4. I have the impression that only photographers with special skills will have a future. Skills that only a limited number of photographers have.

    A photographer who does not have these skills, cannot underbid jobs that require those skills, because he can’t do them. Photographers, who have those skills, will put in proper, sustainable, real world bids.

    • There is a grey space though – work that requires specialized skills, but a fact that may not be obvious to the inexperienced, who will still bid and fail.

    • Isn’t “photographers with specials skills” redundant? Conversely, wouldn’t “photographer without special skills” be an oxymoron?

  5. Alexander Karasev

    Digital technology and social media have massively increased the average person’s photo savvy. That created the influx of amateur/semipro/part-time talent who can execute several types of photography well enough, but have low expectations for rates or rights.

    The buyers’ question, “what can you do that my nephew with a D800 who googled `taking better photos` cannot?”, is entirely legitimate. Price fixing isn’t the answer in the free economy. Holding on to lash shreds of how business was done in 1980s isn’t the answer. Differentiation, evolution, creativity, and offering clients more is the answer.

  6. Brent Pennington

    This piece annoys me somewhat, because of the photographer’s seeming assumption that everyone in his town should follow his lead. He turned the job down, then several others followed, and how dare someone finally accept it!

    Now at the very end, it’s implied that the local chamber was looking for free images, as opposed to actually paying anything. And if that is the case, then fine, I understand the concept of turning down their request to shoot for free.

    But assuming or a moment that it was a paid job, and the pay was just lower than this photog wanted, who is he to determine what the “bar” is and where it should be set? Just because he has to (chooses to) charge X for a job doesn’t mean that someone couldn’t agree to do it for somewhat less while still meeting their own necessary profit margins, etc. I find the overall attitude very arrogant.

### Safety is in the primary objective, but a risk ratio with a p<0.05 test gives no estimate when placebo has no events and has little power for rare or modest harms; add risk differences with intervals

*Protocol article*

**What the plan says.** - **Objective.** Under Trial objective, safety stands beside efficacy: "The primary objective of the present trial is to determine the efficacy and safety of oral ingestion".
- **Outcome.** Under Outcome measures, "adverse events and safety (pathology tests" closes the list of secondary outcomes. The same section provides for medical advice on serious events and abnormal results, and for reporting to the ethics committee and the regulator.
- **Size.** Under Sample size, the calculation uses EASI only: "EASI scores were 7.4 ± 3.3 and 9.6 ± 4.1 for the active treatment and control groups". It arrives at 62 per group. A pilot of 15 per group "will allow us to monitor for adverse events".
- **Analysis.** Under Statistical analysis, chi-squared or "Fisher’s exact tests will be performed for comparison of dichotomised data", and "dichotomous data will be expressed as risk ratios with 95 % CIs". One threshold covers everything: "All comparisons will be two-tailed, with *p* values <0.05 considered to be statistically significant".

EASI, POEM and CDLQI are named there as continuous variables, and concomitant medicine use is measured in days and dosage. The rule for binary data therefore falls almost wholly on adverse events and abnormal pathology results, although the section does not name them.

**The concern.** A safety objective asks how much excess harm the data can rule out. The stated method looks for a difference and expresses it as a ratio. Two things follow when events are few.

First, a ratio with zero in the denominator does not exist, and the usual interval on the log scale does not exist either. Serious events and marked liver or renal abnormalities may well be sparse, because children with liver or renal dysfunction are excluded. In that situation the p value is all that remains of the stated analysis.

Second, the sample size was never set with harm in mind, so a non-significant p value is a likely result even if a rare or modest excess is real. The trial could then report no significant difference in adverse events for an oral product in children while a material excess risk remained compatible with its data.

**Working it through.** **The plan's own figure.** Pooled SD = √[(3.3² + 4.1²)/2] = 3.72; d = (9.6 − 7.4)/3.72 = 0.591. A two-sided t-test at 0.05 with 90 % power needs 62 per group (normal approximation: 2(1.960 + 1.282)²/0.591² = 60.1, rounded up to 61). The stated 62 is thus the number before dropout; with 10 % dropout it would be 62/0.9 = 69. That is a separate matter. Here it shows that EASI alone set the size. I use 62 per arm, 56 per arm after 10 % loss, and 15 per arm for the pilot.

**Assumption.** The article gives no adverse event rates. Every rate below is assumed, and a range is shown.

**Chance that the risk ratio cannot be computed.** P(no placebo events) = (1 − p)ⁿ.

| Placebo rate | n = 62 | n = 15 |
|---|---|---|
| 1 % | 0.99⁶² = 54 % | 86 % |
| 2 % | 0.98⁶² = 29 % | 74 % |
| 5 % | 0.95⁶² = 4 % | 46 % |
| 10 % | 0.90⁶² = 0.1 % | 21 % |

7. jim benning

    Yes, that the bite of photographing bicycle racing and pro sports in general. ACCESS. There are only a very few photo motorcycle slots available and you just about have to beg to be allowed an opportunity to sit on one. Nothing to say of start or finish area access with any hope of a good shooting position.

    Alternative is to take up a position along the course and hope the race decides to make a move providing some dynamic shots at your chosen location.

    Not a great choice either way if you trying to actually earn some money from your photographs.

  8. It seems it was a missed opportunity. An investment of a bit more time could have resulted in a profitable event. Regarding image rights, definitely a sticking point and would be a reason to decline.

    I have to say his premise that the last photographer lowered the bar is incorrect, he was the first to contribute to the lowering process. I would have spent a bit of time to educate the people indecision circle. I bet a budget was available if a bit more effort was given.

  9. scott Rex Ely

    I’d suggest asking the chamber if you could administer a photo contest, for your day rate, and then have them accept only rights free submissions for their use. That way you could spread the free around to the more ambitious amateurs and then you maintain your creative fee for shooting and it takes away the chance for another pro from low balling the game.

  10. Chris, I feel ya. I am also in a small market. Lately, I have had several estimates rejected for being “way too high”, even after lowering rates to combat this phenomenon. Yes, “it only takes one”, but the reality is, there are many who are willing to work for incomprehensibly low rates. In my area, often these are housewife “professional photographers” who have real nice prosumer cameras and a 5x zoom lens, who know just enough to be dangerous. I have seen many local and regional advertising work done by these types, and I have seen just as many beet- purple skin tones, motion blur from using available light, etc., etc. I believe the bar has been lowered by the buyers, who have gradually become trained to always go for price over quality. This seems especially true in the client-direct arena. But alas, this is all just a “bitch without a pitch”, because this is simply the way it is now. There will still always be those that maintain a high standard, and either find a way to be successful, or move on to do something else.